Jul24

Future for our Past

Thursday 21 July, 2010. The Prime Minister of Malta, Dr Lawrence Gonzi, together with the Minister for Resources and Rural Affairs, Arch. George Pullicino, toured the Harbour fortifications

by sea accompanied by a small group of school children, journalists, and the mayors of the Local Councils of fortified cities of Birgu, Mdina, and Valletta. The harbour tour was aimed at introducing young children to the wealth of Malta’s impressive harbour fortifications as well as highlighting the Maltese government’s current efforts in the restoration of the Island’s unique military architecture heritage.

 

In his address, the Prime Minister stated that the restoration of the historical heritage required not only huge resources but also a culture change in the way that fortifications have been perceived and used to date. Of particular importance was the need to inculcate younger generations, Malta’s future, with a greater awareness, sensibility, and love for Malta’s unique patrimony.  Currently, the Maltese government is investing some 36 million Euros in the restoration of four of its most important works of military architecture – the fortified cities of Valletta, Mdina, Birgu and the Gozo Citadel -  which projects are being co-funded by the European Union through the European Regional Development Fund (ERDF).

Addressing the school children, Minister Pullicino explained that the fortifications constituted one of Malta’s primary historical assets, making the Maltese islands a unique place to visit for the sheer scale, variety, and concentration of their  historical fortifications. Undeniably, among the most architecturally impressive and historically important of these works are the fortresses of Valletta and Birgu, two of Europe’s earliest and fascinating examples of sixteenth-century fortified cities built ‘alla moderna’ with bastions, cavaliers and terrepleined enceintes designed to resist the might of the then-newest weapon of the age – cannon.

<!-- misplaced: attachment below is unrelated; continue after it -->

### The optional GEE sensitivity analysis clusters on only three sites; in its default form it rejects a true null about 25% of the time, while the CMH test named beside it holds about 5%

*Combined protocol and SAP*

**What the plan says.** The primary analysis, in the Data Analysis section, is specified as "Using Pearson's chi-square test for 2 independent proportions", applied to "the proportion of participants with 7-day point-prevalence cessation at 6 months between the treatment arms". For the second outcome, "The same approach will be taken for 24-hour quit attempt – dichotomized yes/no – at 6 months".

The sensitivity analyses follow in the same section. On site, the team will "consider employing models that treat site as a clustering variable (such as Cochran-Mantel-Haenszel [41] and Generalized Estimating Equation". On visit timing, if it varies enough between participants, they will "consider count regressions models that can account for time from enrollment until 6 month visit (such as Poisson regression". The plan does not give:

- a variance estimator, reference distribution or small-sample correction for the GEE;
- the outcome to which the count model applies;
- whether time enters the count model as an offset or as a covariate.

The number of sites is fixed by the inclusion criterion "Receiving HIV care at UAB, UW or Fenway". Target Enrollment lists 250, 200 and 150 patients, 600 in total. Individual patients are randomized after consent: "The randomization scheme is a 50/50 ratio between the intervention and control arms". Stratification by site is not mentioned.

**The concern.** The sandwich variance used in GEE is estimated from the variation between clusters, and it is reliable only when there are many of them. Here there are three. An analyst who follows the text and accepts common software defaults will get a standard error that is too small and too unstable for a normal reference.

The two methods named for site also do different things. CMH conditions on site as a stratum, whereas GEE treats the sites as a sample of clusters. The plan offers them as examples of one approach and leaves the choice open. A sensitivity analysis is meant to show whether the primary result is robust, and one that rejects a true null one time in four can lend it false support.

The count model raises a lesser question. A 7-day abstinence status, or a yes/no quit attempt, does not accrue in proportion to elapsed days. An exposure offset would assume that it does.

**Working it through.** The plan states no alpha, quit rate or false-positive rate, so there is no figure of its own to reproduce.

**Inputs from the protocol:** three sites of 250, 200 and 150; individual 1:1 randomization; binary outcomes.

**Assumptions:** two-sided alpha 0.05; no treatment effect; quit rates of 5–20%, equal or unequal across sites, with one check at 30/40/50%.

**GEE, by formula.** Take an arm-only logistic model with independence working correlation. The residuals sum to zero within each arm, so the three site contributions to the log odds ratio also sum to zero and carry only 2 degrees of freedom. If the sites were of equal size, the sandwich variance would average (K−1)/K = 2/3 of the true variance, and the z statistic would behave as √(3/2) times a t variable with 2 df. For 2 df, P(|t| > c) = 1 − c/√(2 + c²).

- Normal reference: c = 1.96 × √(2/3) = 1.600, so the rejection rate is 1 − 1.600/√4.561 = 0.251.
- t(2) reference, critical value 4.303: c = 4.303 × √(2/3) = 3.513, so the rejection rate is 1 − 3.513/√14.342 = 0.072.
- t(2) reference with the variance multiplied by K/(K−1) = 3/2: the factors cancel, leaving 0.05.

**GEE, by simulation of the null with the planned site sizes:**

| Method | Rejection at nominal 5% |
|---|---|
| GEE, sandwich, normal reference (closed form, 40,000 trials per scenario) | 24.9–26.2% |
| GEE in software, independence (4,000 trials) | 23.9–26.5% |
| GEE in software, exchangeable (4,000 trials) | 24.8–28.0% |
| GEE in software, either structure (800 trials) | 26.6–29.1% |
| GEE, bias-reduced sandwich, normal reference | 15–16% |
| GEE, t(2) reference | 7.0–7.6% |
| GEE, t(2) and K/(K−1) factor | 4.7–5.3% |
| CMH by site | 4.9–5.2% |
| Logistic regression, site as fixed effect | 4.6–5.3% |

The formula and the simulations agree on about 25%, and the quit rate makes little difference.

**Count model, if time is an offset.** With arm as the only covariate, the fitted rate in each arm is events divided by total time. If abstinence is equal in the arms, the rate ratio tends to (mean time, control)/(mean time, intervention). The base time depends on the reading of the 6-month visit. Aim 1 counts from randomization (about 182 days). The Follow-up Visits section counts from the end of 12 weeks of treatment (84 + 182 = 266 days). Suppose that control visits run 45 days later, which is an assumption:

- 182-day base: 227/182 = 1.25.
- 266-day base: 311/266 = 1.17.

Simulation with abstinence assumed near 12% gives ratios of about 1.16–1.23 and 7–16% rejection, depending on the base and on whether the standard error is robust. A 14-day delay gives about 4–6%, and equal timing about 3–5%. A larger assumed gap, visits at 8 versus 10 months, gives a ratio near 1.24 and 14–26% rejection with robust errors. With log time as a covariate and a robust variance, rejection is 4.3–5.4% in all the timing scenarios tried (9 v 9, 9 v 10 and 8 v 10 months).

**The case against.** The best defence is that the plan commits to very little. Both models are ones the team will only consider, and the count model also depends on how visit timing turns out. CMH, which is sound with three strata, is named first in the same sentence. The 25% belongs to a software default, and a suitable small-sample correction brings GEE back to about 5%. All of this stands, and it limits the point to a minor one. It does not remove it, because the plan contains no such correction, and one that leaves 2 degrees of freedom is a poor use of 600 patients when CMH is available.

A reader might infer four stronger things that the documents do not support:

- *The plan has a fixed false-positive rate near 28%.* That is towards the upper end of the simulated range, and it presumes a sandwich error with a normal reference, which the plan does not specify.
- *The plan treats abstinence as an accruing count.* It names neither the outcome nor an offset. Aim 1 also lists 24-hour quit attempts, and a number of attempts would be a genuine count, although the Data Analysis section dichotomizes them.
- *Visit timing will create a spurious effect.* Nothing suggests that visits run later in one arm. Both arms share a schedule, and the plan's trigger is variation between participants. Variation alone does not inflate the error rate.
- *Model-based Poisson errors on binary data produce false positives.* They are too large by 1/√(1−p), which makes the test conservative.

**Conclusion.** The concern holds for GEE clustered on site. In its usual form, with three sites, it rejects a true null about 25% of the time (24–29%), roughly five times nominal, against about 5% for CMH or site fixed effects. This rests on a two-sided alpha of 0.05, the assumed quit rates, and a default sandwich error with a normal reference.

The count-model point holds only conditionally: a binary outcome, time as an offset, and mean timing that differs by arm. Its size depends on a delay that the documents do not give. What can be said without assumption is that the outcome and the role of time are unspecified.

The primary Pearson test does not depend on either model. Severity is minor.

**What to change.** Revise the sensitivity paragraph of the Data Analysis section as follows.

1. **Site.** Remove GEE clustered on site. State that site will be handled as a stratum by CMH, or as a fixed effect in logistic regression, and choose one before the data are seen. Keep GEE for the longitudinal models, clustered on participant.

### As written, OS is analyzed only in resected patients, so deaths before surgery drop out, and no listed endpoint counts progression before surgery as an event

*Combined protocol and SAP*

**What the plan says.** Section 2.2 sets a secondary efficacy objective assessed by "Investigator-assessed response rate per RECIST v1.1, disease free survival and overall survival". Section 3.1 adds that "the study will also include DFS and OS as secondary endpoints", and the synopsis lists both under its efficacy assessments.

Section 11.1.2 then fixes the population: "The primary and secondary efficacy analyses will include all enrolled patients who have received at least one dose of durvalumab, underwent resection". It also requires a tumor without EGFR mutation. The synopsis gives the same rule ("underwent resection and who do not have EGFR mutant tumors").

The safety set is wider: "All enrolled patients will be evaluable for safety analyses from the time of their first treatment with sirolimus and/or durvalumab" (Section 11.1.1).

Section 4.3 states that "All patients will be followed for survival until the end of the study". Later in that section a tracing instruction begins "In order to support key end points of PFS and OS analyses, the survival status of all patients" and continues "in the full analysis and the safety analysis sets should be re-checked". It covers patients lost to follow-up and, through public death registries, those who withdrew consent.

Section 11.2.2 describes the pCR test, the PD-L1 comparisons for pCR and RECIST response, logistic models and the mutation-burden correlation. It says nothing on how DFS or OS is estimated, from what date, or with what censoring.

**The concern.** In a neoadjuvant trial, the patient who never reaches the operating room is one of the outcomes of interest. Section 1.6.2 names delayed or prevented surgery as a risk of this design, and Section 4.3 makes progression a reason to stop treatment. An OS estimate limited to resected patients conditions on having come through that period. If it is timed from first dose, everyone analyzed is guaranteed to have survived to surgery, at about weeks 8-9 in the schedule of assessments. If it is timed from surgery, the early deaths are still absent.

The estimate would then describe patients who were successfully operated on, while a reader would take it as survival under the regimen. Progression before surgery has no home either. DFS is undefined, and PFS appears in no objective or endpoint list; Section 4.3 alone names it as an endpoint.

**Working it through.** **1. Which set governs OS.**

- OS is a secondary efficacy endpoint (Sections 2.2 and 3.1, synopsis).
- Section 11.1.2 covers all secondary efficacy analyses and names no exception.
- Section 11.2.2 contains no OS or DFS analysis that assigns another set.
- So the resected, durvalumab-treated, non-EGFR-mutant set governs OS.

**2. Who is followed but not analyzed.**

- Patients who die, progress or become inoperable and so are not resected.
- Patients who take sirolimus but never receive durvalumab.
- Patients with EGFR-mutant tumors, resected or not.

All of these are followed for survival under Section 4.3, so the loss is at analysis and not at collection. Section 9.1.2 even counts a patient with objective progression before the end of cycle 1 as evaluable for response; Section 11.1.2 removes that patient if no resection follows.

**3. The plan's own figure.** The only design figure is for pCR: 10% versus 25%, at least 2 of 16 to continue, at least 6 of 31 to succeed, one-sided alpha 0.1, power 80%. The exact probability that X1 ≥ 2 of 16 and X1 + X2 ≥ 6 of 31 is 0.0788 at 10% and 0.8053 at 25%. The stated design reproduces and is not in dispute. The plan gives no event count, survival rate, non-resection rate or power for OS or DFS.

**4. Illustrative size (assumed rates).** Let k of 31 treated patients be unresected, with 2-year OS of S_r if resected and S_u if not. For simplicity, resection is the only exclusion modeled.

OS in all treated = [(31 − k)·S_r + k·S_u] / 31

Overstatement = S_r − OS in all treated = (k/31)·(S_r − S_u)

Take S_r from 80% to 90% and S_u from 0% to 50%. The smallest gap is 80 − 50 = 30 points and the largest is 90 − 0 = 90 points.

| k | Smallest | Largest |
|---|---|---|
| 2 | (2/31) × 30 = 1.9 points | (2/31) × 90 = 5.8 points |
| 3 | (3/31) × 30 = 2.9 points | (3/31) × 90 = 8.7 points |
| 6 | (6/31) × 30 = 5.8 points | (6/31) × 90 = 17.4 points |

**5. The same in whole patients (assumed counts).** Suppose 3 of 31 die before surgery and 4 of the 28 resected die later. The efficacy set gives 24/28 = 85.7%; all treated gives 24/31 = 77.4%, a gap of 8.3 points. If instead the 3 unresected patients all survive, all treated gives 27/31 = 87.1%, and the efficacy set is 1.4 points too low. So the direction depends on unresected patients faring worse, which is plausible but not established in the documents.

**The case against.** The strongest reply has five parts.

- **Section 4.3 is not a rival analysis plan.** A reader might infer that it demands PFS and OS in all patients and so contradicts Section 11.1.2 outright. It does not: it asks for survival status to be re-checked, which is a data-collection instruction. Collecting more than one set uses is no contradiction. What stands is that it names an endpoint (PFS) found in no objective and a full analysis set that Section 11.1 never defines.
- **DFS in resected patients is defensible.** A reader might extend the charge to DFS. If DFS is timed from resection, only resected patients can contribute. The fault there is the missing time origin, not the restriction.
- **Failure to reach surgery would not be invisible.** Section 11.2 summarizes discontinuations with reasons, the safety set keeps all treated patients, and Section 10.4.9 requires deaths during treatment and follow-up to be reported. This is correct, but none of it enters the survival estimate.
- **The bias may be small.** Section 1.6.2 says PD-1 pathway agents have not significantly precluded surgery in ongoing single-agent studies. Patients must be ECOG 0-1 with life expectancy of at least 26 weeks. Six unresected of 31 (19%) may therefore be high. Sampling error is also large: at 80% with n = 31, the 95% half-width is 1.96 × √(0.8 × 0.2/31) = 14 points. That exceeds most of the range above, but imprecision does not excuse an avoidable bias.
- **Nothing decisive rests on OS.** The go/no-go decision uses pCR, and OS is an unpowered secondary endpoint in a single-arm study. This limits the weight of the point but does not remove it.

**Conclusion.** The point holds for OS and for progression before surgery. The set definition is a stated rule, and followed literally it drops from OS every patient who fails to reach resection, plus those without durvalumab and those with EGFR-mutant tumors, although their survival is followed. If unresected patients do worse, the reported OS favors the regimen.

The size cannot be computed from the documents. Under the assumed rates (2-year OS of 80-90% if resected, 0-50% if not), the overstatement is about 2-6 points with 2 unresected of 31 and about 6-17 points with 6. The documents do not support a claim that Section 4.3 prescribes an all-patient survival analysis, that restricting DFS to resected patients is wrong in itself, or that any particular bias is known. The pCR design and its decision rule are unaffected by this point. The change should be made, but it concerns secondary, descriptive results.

Pointing to a recently restored and uncovered section of St Andrew Bastion, Minister Pullicino stated that, contrary to what some people seem to think, restoration interventions involve more than simply the removal of vegetation and shrubs from bastion faces. Indeed, the local ramparts are plagued by many different forms of pathologies, from highly consumed sections of masonry, which have either to be replaced or consolidated, to heavily fissured foundations, necessitating complicated rock-bolting techniques along large sections of detached and unstable areas of the bedrock, in order to prop up the fragile ramparts above them.   The sheer monumentality and height of the bastions in some sections of the Valletta land front ditch, for instance, make the logistics of the restoration of these ramparts a challenging endeavour in itself.

MilitaryArchitecture,com was pleased to note that the school children attending the tour were intrigued by the experience, which was enriched further by an easy-going, but stimulating and engaging commentary provided by a refreshingly well-read and informed guide throughout the whole duration of the trip. It was encouraging to see that the books and published research on Maltese fortifications produced during the course of the past decade or so are not being assigned to gather dust on the bookshelves, as someone recently pronounced publicly, but, on the contrary, they are evidently being enthusiastically read and studied!

MilitaryArchitecture.com (C)

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militaryarchitecture.com
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